Saturday, September 19, 2015

Not So Easy

The debate this past week at the Regents on the tolerance/intolerance resolution should be a reminder of another contentious issue that the Regents have yet to resolve. The powers-that-be at UCOP are supposed to be coming up with some mechanism to deal with campus complaints of sexual harassment and assault that will somehow provide due process to the accused. So far, the tension between innocent until proven guilty and guilty until proven innocent has not been easy for universities to resolve. External courts tend to focus on due process for the accused. Universities seem to be pushed by the federal govt. (executive branch) toward the latter. The problem is perhaps more intense for public universities (such as UC) than private. But even private institutions have had difficulty. From the Chronicle of Higher Ed:

A federal judge on Thursday ordered Middlebury College to reinstate a student who had been expelled over alleged sexual misconduct during a study-abroad trip last year, the Associated Press reports, citing court documents. The student, identified only as John Doe, was initially exonerated by the School for International Training, which ran the study-abroad program, in an unnamed foreign country, in which both John Doe and his alleged victim took part. Unhappy with the school’s findings, the victim, identified as Jane Doe, said she intended to file a complaint with the U.S. Education Department’s Office for Civil Rights, which is already investigating more than 100 colleges over their response to reports of sexual misconduct on their campuses. Middlebury then began its own investigation of the matter. After a five-month inquiry, it found John Doe to have sexually assaulted Jane Doe, and it expelled him. The college’s inquiry apparently also found fault with the School for International Training’s investigation. After exhausting his appeals at Middlebury, John Doe sued. He also sought a preliminary injunction blocking his expulsion while his lawsuit was heard. In his order on Thursday, Judge J. Garvan Murtha of the U.S. District Court in Brattleboro, Vt., wrote that the case’s unusual history, in which one academic institution cleared John Doe while another expelled him, created “a unique situation.” Still, he agreed that John Doe, a senior, should not have his education interrupted before his lawsuit could be heard. In a statement Middlebury said, “We are considering our legal options, but at this time we are obliged to comply with the court’s order.”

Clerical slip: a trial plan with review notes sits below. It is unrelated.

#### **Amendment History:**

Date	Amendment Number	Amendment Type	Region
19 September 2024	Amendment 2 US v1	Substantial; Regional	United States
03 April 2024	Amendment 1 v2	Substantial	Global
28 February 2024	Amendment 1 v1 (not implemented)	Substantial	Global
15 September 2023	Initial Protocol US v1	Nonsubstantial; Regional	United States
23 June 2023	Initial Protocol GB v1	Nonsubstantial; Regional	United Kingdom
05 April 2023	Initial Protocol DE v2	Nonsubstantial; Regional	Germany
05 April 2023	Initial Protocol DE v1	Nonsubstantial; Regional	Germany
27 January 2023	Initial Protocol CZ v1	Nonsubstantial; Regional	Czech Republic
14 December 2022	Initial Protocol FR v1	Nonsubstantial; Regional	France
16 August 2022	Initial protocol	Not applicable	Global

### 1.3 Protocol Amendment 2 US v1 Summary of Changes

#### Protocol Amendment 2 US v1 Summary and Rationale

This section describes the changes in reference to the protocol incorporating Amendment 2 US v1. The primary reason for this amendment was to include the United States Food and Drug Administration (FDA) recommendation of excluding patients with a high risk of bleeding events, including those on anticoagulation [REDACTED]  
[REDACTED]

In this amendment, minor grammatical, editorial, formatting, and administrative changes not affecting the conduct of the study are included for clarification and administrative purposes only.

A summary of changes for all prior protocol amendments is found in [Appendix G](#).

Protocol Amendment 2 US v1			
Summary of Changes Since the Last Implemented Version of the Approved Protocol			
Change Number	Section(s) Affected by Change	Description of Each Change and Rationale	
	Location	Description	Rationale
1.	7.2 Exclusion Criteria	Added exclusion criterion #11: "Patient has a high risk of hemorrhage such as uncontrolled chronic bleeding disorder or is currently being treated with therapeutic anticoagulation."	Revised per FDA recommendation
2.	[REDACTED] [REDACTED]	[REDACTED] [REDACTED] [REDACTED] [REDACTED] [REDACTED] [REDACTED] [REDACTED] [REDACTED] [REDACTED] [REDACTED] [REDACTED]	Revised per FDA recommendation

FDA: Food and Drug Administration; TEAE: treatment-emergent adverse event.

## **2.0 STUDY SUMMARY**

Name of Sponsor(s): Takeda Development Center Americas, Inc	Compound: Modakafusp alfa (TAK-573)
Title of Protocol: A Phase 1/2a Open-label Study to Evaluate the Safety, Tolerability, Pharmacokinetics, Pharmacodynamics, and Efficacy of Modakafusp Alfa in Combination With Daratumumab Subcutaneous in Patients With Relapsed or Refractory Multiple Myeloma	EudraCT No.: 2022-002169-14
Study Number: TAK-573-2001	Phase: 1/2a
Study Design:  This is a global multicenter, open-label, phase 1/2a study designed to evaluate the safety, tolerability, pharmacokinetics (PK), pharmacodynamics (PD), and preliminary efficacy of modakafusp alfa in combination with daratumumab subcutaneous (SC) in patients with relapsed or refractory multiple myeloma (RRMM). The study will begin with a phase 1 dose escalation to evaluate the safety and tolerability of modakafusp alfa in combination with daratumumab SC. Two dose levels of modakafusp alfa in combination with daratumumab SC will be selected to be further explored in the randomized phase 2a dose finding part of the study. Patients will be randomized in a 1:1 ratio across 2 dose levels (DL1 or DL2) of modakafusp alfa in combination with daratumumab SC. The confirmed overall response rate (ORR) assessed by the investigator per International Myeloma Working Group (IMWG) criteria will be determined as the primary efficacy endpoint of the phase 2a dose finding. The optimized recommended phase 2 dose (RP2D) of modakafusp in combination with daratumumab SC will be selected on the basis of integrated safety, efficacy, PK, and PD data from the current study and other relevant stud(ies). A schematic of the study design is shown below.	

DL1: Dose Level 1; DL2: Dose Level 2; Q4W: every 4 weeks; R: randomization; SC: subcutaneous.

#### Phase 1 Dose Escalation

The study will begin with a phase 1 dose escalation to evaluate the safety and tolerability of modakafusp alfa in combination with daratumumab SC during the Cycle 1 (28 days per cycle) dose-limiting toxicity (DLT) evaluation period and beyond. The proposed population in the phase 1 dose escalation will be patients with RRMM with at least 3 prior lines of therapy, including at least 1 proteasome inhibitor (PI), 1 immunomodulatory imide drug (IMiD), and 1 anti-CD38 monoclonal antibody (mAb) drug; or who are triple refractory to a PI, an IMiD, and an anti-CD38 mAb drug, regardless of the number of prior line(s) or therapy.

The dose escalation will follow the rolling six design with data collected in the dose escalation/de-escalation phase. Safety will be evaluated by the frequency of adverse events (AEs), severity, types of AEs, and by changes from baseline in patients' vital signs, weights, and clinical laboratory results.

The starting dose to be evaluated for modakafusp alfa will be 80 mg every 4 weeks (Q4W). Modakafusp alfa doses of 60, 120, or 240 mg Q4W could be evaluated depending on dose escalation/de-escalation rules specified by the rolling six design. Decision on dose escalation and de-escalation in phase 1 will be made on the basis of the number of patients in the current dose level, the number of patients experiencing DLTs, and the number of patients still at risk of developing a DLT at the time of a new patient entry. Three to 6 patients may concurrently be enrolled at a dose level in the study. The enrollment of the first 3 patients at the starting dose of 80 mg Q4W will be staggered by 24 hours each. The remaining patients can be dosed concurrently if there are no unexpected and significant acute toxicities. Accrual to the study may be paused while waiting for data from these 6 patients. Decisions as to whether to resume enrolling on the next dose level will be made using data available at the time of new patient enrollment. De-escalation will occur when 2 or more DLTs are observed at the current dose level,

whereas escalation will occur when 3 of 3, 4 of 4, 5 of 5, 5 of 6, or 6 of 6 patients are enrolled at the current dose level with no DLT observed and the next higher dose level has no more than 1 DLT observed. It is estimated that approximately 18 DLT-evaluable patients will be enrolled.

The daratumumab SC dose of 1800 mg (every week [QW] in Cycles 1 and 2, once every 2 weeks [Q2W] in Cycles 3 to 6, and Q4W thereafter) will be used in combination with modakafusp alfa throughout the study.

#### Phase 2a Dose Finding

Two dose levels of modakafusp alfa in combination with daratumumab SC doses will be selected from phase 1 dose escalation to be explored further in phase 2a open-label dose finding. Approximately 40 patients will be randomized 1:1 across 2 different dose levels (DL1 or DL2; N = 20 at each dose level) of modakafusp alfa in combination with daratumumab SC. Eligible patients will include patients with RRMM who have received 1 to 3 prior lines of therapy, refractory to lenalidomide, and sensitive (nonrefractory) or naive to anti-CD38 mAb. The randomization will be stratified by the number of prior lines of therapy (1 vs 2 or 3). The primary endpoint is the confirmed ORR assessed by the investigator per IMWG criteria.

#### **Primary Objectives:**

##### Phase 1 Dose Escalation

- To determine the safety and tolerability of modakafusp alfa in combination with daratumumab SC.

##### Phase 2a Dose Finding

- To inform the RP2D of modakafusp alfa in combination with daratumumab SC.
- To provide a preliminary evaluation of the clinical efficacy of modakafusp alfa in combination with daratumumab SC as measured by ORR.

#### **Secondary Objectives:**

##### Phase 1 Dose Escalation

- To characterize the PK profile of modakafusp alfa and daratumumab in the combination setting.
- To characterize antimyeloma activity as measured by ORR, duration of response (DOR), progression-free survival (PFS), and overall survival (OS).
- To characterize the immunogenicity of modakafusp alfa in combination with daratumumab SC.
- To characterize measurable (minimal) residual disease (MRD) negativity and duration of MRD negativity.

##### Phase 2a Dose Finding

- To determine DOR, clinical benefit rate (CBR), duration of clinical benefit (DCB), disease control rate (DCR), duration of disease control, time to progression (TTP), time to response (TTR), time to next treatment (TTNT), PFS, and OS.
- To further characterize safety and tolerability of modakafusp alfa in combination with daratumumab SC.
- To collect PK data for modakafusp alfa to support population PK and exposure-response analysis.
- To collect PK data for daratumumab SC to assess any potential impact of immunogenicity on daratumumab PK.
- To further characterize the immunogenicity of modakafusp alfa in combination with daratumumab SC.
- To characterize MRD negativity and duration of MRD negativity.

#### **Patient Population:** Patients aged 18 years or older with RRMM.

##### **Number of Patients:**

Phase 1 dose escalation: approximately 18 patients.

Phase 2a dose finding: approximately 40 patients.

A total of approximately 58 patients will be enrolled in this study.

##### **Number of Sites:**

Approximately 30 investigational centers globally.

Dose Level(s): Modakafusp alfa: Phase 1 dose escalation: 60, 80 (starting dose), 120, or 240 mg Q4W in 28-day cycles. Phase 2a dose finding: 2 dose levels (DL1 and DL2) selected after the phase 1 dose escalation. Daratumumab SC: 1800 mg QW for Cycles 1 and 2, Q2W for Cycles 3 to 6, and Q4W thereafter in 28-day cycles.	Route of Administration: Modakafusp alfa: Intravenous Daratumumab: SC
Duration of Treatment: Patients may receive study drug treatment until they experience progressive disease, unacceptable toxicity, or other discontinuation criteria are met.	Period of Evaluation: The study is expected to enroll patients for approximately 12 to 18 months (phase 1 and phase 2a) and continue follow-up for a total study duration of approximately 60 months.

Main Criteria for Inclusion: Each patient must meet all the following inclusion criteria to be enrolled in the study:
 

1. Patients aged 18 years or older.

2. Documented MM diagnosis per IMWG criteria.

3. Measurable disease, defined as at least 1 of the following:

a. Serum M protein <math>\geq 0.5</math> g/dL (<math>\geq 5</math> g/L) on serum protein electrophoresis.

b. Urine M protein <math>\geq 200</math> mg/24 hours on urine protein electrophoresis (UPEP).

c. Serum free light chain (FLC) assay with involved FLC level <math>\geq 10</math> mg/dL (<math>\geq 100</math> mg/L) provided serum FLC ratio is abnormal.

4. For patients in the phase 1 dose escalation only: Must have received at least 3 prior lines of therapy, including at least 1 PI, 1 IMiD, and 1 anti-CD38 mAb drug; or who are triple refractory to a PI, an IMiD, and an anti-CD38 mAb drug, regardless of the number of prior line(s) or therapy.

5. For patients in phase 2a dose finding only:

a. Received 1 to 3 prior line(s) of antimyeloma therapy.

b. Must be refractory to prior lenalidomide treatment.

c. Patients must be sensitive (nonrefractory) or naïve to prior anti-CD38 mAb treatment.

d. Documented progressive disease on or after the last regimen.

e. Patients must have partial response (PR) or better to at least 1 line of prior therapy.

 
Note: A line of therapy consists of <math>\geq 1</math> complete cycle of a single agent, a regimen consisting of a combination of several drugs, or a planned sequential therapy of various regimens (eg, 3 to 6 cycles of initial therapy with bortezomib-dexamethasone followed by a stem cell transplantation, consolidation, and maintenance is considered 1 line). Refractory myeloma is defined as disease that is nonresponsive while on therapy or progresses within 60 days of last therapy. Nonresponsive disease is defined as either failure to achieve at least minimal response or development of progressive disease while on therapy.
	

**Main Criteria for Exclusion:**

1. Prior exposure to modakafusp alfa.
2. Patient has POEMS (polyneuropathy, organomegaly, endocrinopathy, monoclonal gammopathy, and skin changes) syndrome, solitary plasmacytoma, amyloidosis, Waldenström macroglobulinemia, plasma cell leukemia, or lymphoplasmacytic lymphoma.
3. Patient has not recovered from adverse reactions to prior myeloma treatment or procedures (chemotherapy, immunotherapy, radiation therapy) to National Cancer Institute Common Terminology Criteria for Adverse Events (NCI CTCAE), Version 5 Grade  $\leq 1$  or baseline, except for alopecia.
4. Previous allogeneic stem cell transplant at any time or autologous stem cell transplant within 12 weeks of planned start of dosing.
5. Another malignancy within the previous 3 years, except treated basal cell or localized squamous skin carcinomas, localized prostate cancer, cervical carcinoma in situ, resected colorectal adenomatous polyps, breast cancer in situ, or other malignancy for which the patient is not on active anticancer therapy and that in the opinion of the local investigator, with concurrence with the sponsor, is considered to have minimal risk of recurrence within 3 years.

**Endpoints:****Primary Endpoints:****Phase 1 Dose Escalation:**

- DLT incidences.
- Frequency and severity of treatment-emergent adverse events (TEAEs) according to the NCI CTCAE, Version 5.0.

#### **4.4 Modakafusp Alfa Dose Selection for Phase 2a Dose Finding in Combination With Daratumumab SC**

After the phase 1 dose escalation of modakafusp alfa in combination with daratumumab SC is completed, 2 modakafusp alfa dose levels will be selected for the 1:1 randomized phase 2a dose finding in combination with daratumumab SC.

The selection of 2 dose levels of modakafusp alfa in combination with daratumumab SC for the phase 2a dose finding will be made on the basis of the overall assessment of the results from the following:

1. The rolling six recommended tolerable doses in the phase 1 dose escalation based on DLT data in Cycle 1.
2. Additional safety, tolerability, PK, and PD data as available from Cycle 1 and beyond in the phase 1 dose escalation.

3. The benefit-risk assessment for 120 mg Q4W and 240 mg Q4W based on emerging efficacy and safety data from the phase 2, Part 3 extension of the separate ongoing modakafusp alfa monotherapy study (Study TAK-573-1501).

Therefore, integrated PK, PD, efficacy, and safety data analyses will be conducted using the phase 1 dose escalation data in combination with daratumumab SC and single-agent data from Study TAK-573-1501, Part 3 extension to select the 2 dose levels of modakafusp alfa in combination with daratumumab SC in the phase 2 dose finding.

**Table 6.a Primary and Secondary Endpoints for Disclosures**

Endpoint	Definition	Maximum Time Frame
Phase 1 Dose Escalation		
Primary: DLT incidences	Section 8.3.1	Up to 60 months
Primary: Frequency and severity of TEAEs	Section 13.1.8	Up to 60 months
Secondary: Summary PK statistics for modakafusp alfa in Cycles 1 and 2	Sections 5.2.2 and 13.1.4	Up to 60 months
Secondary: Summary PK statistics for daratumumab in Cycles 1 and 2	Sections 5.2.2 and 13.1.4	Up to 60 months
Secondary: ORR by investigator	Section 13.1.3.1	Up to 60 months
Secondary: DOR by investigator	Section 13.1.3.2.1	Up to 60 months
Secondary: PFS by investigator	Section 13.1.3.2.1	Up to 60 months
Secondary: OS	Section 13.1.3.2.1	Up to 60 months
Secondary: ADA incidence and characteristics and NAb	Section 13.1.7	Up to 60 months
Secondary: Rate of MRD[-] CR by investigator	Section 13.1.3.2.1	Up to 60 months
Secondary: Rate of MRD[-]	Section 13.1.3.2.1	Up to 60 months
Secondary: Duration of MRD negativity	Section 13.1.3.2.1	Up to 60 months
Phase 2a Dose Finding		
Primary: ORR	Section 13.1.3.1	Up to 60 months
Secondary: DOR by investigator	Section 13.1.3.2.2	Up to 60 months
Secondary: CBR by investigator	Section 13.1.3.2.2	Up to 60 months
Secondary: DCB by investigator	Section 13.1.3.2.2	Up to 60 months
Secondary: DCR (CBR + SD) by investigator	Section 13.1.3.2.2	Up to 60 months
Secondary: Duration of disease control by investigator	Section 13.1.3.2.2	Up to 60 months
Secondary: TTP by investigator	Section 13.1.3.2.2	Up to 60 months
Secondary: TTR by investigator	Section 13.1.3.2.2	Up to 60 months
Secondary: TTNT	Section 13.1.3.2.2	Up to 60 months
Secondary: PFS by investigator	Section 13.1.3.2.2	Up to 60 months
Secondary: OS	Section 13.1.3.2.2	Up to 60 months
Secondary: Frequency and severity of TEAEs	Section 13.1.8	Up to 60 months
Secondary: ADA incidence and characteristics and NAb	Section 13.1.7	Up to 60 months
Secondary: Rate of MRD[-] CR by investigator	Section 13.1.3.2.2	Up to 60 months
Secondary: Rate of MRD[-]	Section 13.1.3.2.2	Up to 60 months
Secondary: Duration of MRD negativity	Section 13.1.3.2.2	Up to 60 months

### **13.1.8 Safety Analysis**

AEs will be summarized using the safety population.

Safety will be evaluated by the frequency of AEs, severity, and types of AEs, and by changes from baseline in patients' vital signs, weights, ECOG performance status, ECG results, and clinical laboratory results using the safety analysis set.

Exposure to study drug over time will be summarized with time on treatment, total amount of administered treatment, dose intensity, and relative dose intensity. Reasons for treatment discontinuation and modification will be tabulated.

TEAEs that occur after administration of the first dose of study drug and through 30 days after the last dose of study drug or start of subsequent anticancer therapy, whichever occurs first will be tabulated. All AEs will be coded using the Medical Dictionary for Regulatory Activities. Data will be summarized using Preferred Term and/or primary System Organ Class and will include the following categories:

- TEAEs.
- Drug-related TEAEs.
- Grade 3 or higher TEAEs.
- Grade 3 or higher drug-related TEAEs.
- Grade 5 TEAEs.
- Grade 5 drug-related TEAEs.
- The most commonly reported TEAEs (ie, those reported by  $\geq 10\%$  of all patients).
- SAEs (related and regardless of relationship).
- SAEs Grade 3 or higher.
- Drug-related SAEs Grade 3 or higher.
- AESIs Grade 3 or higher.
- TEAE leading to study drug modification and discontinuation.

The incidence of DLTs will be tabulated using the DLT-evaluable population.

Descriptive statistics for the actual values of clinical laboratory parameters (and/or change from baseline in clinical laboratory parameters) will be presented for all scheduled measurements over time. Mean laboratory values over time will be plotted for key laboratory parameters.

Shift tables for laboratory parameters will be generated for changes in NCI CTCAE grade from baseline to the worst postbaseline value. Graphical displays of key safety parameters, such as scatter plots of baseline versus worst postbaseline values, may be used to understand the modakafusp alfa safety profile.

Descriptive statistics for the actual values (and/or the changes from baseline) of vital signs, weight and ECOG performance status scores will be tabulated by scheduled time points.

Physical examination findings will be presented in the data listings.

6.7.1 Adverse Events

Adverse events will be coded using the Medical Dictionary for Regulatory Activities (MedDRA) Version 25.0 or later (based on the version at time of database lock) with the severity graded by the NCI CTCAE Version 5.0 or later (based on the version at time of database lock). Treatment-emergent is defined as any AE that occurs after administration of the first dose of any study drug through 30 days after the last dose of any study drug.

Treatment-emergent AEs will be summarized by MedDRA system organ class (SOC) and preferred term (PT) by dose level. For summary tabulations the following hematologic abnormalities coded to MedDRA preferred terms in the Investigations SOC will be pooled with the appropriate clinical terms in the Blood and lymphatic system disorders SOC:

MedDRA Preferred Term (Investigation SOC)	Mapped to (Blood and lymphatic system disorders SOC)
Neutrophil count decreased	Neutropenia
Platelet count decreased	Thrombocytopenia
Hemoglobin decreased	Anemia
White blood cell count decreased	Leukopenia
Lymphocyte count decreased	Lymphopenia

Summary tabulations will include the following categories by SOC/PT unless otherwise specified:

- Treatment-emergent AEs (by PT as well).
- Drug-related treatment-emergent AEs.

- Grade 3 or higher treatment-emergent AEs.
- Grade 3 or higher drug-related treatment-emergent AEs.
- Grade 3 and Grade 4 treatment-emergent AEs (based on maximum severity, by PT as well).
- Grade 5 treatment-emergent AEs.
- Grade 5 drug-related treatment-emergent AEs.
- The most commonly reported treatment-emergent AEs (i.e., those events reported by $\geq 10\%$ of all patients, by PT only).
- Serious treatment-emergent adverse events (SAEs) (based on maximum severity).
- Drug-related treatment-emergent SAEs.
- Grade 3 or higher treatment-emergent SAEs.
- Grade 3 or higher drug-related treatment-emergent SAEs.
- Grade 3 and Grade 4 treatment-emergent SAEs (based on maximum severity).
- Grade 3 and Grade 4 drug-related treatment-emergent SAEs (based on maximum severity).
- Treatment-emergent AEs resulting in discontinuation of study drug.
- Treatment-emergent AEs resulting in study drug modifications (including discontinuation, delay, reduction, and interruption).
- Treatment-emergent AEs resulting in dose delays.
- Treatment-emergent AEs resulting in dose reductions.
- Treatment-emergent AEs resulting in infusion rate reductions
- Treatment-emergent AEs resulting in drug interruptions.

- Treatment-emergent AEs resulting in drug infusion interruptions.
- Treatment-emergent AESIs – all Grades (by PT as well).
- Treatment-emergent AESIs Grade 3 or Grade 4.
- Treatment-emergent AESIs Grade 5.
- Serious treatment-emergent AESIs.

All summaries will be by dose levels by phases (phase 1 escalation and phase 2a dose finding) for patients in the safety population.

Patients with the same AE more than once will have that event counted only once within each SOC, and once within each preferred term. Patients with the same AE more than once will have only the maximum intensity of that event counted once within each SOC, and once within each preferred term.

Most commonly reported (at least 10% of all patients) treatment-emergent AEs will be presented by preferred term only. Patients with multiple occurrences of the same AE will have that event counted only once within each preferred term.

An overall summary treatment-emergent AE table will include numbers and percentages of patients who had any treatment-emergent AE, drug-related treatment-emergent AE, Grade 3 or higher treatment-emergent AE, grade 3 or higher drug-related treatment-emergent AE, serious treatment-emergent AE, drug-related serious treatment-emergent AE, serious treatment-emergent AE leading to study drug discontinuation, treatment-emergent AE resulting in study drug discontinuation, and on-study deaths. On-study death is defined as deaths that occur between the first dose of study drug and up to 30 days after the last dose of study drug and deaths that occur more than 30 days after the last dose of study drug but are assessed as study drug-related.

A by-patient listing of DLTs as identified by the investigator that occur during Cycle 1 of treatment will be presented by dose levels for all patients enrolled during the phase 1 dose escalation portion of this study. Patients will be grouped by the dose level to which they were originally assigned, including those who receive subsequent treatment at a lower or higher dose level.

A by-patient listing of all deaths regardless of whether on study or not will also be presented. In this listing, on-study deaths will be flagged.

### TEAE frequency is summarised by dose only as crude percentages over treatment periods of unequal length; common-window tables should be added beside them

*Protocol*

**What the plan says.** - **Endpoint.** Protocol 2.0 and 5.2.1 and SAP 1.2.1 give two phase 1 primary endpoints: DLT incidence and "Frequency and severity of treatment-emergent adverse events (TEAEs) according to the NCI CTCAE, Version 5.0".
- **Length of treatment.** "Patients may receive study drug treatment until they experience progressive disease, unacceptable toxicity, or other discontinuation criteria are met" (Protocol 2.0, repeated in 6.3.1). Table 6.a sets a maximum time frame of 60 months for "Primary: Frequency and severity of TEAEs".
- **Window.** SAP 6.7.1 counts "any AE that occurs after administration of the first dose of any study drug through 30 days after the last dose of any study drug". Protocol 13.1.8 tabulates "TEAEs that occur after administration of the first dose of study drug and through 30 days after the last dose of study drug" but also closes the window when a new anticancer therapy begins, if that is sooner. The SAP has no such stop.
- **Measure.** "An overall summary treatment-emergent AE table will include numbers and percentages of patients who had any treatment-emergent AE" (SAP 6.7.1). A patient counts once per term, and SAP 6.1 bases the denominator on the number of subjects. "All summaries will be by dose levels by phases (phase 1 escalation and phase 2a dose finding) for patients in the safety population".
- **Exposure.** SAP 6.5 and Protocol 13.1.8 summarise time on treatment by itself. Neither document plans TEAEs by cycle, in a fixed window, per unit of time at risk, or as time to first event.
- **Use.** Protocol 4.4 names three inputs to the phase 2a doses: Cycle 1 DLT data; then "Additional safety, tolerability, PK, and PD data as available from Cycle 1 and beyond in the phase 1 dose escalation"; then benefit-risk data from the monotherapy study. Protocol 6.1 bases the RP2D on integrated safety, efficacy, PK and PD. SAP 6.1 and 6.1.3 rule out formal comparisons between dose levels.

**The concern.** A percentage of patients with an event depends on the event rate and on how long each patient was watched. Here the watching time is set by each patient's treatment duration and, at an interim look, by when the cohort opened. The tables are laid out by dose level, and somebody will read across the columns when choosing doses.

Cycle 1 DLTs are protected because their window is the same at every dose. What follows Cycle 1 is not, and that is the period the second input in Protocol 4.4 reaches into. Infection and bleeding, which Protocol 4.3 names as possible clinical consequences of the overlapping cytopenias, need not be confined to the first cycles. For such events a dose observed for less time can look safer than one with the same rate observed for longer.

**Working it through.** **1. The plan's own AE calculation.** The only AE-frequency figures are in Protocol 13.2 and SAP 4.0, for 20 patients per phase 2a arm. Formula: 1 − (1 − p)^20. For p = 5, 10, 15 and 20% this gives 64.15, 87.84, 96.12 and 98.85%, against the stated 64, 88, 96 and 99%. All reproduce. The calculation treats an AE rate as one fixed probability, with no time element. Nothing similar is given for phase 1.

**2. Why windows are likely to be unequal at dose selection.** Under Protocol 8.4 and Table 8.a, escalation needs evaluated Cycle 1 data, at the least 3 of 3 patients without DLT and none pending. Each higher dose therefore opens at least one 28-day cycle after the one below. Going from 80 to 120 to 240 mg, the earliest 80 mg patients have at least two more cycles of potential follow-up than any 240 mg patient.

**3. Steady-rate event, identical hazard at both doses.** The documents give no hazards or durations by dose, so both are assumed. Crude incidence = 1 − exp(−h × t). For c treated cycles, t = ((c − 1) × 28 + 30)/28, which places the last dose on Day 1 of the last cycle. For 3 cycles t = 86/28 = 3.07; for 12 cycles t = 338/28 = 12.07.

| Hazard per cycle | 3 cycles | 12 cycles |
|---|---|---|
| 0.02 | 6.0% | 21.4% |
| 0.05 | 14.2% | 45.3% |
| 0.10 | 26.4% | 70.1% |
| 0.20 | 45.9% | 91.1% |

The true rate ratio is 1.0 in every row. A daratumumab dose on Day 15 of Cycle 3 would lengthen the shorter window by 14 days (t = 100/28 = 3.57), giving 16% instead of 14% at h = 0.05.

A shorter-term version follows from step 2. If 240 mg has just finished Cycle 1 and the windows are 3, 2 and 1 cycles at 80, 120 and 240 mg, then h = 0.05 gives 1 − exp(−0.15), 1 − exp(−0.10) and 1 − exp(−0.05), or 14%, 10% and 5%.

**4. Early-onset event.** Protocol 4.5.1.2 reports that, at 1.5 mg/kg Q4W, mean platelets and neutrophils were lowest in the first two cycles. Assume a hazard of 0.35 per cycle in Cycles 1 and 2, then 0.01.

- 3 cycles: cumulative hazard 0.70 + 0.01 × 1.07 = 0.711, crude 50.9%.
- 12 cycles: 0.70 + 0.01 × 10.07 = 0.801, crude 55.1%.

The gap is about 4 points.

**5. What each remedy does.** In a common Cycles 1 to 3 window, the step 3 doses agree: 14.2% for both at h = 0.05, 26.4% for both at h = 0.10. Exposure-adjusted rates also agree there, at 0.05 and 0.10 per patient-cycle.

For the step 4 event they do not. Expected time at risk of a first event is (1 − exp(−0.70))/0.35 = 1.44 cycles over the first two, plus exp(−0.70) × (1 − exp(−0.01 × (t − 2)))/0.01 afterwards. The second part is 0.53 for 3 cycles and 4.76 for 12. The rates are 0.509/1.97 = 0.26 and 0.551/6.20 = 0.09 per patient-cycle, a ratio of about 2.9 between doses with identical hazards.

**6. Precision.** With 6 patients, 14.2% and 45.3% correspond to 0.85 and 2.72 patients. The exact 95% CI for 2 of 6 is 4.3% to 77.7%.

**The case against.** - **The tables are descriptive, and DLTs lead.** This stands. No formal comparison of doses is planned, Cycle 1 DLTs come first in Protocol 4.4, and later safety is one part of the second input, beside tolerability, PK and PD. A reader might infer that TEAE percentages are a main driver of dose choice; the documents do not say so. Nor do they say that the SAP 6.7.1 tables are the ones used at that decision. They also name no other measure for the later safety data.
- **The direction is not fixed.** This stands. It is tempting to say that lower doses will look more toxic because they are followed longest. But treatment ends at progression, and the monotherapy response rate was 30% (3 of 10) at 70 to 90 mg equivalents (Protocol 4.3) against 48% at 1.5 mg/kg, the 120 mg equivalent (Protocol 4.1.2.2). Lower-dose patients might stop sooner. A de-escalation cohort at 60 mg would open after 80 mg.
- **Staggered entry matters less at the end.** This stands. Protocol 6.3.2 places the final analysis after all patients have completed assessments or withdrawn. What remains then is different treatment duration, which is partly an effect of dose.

The Middlebury case reminds one of the recent UC-San Diego and U of Michigan cases which this blog has previously noted: 

All we can say to the Regents is "if at first you don't succeed...":

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